Up to 26 meeting effectiveness rules tested, structured in 3 categories and 10 areas, giving both a summary result and and a detailed analysis
Assessment self configurable to assess different types of meetings : performance steering, workshops, information sharing
Wevalgo Meeting effectiveness assessment framework
Description of the model
Basics of the meeting
- TOP: 2 rules evaluated about the Theme, Objectives and Plan of the meeting
- Documents: up to 4 rules on the meeting supporting documents. Some rules depending on the meeting type.
- Participants: 3 rules on how the participants get prepared
- Logistics: 3 rules on the logistics of the meeting(venue, time, equipment)
- Introduction and conclusion: up to 5 rules on introduction, the end of the meeting and the meeting notes. Some rules depending on the meeting type.
- Time management: 3 rules on how the meeting agenda and timeing is managed
- Behavioural rules: 4 rules on specific rules; usage of phone and other interruptions, behaviours such as being open, constructive...
- Roles: up to 4 rules on the meeting roles (secretary, timekeeper...). Some rules depending on the meeting type.
- Focus: up to 4 rules on how the meetings is focused on the important topics. Some rules depending on the meeting type.
- Performance: up to 4 rules to ensure the meeting decision and actions will be effective to impact the company performance. Most of the rules apply to the performance steering meetings
An assessment that takes into account the specific rules applicable to different types of meetings:
A real difference with Wevalgo!
Most recommendations you may find on meeting effectiveness rules are generic. Our evaluation model takes into account the fact that some rules only apply to certain types of meetings.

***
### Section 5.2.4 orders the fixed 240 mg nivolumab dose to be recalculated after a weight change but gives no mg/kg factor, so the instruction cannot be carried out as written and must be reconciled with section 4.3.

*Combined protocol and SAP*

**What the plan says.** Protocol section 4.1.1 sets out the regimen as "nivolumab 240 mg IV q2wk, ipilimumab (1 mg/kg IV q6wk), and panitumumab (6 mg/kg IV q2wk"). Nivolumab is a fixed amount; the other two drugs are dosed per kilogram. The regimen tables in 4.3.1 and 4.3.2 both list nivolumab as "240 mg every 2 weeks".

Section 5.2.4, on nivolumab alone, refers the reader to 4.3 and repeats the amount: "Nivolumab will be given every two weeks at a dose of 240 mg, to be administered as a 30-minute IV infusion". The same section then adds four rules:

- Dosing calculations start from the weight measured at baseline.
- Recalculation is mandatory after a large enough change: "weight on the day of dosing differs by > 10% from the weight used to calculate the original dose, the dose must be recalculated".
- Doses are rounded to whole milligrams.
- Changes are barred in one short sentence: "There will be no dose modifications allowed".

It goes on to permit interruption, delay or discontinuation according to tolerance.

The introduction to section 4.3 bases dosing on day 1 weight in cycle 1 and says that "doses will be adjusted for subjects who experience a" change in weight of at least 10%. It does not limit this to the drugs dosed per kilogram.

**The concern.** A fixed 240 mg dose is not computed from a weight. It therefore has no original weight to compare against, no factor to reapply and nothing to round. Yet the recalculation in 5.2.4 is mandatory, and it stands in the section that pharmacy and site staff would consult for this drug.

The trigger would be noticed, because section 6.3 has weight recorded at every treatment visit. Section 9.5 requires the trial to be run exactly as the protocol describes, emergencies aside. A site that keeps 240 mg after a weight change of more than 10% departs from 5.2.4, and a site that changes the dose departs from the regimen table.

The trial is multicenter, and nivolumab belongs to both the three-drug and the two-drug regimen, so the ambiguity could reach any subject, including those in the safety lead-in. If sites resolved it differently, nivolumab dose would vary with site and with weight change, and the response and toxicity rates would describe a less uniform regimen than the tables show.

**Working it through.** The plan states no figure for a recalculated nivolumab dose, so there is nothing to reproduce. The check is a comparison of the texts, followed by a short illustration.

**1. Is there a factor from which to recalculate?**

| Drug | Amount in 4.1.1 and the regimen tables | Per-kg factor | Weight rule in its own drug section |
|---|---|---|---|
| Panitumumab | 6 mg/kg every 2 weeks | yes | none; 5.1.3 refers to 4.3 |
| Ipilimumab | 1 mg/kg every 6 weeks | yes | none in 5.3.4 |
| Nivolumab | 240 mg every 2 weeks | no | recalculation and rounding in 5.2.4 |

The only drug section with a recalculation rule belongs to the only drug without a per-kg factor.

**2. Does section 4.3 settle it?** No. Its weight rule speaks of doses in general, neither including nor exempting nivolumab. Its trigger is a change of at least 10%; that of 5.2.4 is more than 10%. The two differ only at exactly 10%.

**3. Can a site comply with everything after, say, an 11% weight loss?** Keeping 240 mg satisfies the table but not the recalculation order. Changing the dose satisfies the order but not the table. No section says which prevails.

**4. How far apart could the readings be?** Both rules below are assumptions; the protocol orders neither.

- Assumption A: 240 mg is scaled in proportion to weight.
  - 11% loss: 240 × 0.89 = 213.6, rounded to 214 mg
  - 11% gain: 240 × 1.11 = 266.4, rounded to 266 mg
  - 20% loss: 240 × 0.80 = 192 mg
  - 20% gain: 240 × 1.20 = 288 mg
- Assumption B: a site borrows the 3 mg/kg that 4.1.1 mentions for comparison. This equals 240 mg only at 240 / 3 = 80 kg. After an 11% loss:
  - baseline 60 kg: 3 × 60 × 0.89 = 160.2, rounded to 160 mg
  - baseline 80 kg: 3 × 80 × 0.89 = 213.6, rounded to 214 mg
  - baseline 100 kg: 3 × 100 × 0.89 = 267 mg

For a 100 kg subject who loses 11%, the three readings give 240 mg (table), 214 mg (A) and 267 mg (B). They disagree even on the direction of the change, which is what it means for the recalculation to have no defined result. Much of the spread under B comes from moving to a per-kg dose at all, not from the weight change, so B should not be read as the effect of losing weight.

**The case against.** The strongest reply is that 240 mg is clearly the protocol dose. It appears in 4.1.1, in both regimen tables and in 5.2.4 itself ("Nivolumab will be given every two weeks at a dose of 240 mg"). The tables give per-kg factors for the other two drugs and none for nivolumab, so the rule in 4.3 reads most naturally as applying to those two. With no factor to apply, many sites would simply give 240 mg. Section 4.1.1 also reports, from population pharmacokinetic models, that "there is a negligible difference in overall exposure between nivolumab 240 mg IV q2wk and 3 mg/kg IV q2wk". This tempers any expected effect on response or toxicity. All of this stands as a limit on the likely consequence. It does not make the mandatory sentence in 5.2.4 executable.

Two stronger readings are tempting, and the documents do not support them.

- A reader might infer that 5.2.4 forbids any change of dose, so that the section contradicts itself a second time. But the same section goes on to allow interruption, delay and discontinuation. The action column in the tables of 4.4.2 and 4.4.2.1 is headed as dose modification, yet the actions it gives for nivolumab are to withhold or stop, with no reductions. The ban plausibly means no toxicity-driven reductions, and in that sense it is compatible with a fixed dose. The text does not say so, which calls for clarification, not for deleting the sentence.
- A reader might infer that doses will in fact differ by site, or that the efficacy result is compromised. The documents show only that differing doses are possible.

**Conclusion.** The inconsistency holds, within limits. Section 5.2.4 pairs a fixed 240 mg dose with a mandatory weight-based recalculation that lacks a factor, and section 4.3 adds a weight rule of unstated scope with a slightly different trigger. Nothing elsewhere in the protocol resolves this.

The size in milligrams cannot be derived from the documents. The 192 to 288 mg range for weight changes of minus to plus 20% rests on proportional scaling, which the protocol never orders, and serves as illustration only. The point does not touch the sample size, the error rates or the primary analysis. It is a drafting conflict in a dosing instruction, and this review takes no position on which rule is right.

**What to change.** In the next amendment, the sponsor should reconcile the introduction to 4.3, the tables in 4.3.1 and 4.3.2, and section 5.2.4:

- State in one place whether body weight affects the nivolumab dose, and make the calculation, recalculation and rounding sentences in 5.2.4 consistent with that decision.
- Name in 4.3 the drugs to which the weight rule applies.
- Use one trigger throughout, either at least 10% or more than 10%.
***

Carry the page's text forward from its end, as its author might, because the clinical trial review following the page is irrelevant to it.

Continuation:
When performing the assessment, the participant can select what type of meetings he assesses and the rules tested are automatically configured accordingly.
Our model enables to tailor the assessment to the following meeting types:
- Steering: a meeting which consists of steering the activity of a team: forecasting or planning of the activity, review of objectives and indicators, definition and follow-up of actions, etc. It is generally regular (from daily to annually), but can be for a particular "event", particularly in the case of project management: kick-off, milestone achievement, acceptance, etc.
- Information: a meeting that consists mainly of delivering information to an audience. Communication is often one-sided, although some interactivity can be added.
- Information sharing: is similar to information, but more interactive, on a more specific topic and usually between operational teams (horizontal communication). Example: sharing experience on a project.
- Workshops: meeting to obtain a particular result, often with specific facilitation. For example: analysis of the root causes of a problem, brainstorming to identify ideas for products or services, definition of a strategic vision, etc.